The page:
I was looking at the new Center for Disease Control and Preventions  report on opioid prescriptions and I immediately noticed an interesting correlation. States with medical marijuana laws on average had noticeably lower rates of prescriptions for opioid pain relievers than states without medical marijuana.

Since the CDC data was from 2012 I looked at the 16 states plus D.C. which adopted medical marijuana laws before the beginning of 2012. Of these 17 jurisdictions 12 had below average opioid pain reliever prescription rates.

The only medical marijuana state that was in the top ten for highest rate of opioid pain reliever prescriptions was Michigan at spot number ten. On the other hand five of the top ten states with the lowest rate have medical marijuana laws.

Studies have indicated medical marijuana can help will pain management and allow people with chronic pain to take fewer opioids. Medical marijuana is often recommended as an alternative for pain in some states.

Of course correlation doesn’t necessarily mean there is causation. It is possible both are just the result of some third factor. For example Democratic-leaning states are more likely to have approved medical marijuana laws, and more liberal legislatures may also be more willing to adopt new health care regulations. The map of opioid prescriptions rates does bear some resemblance to the 2012 Presidential election map and in general Southern doctors are more likely to write prescriptions for many types of drugs, like antibiotics.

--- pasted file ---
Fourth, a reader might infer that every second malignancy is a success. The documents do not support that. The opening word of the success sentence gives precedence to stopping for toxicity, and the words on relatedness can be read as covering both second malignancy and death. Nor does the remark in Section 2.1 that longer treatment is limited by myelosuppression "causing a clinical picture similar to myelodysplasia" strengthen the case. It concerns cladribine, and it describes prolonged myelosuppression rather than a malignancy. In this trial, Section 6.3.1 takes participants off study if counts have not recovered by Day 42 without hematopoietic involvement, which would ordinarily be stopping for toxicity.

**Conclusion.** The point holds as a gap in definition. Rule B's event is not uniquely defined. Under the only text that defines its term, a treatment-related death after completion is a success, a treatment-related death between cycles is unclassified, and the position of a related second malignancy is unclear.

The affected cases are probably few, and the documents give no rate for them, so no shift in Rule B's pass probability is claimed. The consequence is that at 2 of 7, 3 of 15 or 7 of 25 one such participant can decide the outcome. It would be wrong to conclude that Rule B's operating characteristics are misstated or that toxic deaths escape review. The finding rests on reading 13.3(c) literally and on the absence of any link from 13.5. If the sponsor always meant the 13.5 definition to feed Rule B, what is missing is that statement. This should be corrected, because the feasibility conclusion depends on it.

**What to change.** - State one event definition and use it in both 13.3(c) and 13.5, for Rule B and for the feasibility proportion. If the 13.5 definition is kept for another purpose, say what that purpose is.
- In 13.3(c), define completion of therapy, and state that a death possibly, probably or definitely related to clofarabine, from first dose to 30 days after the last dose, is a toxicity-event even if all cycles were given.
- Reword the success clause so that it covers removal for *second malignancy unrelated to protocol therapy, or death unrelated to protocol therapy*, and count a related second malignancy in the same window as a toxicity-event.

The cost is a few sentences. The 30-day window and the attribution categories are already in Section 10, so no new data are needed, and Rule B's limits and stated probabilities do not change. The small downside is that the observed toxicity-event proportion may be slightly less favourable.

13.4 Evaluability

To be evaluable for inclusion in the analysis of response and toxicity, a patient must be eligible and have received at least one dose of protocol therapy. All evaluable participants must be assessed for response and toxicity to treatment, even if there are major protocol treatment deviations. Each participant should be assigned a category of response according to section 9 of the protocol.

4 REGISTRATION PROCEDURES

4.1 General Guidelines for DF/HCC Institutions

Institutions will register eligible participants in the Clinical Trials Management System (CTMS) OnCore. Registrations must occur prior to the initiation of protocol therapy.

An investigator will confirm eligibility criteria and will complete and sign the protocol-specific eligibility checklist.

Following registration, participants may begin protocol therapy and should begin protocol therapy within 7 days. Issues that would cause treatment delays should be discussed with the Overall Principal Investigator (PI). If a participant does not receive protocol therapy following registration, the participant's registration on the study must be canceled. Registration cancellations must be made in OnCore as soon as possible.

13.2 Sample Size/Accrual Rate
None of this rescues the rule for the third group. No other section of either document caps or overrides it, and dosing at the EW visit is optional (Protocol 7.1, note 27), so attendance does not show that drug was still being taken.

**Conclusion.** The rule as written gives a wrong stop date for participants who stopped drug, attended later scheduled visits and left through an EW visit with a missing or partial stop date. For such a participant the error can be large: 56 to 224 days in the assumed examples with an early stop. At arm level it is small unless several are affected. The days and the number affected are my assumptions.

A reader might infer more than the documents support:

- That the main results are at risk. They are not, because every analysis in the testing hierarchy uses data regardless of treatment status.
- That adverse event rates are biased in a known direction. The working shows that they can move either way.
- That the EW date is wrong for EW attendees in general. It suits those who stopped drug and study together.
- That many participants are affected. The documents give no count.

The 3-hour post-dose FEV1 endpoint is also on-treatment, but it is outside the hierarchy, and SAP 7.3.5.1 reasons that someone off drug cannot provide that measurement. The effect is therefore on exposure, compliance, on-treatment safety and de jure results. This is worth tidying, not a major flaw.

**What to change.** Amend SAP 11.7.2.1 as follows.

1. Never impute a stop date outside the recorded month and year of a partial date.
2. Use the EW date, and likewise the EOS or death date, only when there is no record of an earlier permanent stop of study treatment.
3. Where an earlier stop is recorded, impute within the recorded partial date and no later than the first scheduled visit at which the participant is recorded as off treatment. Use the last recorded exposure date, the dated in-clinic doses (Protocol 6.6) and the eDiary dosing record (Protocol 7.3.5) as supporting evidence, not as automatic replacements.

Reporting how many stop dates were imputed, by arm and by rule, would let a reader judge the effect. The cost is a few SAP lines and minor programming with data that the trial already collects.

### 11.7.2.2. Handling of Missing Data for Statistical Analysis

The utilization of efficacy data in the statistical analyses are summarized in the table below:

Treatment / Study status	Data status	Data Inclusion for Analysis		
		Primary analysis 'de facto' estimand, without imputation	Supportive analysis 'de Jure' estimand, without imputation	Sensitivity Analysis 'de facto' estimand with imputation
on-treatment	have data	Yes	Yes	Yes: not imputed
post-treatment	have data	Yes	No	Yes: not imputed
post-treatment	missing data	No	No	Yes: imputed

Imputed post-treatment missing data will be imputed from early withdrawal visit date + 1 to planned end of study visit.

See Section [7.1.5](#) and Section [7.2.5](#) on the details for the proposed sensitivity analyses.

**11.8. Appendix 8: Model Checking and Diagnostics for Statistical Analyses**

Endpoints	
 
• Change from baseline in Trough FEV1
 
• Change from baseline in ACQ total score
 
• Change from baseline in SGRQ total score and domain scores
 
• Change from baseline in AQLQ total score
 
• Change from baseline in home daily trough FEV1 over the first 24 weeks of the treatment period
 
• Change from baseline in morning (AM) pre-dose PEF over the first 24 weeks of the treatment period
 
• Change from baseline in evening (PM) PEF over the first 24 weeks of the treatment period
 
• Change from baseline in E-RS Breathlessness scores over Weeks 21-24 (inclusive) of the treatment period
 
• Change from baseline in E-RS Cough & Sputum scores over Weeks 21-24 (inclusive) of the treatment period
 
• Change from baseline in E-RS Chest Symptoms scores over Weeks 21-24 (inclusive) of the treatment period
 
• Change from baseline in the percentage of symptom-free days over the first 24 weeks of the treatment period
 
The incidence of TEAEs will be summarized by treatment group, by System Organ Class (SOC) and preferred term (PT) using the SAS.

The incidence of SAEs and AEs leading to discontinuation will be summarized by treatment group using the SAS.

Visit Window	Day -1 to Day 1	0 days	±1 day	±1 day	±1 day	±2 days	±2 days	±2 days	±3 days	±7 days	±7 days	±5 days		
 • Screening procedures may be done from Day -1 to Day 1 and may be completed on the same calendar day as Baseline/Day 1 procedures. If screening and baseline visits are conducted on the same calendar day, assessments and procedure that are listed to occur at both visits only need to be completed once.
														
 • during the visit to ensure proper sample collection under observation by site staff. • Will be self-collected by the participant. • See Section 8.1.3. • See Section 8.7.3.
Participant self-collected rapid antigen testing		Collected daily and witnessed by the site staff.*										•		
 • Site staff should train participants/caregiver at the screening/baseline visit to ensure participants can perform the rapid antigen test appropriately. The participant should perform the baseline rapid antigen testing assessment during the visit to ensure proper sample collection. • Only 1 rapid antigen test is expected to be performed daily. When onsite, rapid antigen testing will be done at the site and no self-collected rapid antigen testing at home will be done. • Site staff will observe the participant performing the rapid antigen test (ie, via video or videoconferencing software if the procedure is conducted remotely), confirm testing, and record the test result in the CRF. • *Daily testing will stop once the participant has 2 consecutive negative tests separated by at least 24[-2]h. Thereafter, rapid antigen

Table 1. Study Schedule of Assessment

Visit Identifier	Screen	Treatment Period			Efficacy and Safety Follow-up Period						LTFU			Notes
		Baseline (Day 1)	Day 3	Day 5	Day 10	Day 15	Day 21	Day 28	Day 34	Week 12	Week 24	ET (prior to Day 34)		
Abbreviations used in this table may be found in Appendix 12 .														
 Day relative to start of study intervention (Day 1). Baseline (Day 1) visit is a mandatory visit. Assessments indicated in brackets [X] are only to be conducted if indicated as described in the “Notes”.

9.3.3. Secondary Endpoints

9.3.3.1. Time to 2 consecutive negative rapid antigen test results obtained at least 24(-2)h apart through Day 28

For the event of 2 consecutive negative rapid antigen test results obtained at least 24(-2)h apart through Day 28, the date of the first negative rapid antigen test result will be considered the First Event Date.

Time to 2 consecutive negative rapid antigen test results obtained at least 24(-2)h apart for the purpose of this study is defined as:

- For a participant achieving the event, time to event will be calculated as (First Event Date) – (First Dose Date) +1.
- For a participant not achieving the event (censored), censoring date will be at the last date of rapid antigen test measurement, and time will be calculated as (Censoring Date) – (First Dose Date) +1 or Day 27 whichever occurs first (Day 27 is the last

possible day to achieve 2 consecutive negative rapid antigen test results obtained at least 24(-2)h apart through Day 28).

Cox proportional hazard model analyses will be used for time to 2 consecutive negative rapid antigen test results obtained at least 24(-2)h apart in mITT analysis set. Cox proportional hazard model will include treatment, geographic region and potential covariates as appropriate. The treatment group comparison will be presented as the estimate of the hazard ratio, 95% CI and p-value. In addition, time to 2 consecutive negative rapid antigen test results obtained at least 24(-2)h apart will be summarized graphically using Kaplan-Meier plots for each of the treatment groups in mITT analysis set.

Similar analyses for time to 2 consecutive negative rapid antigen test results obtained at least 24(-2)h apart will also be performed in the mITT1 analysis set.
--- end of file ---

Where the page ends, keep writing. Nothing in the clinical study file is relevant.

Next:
I simply point out this correlation because it seems like a subject that might benefit from further exploration by a dedicated researcher, especially as more states adopt marijuana reforms. I’m personally unaware of any broad analysis looking at medical marijuana’s impact on the overall use of prescription opioid medication in the country, but think it would be interesting.

It could be important because as the CDC report notes, opioid pain relievers were involved in 16,917 overdose deaths in 2011.

Jon Walker is the author of After Legalization: Understanding the future of marijuana policy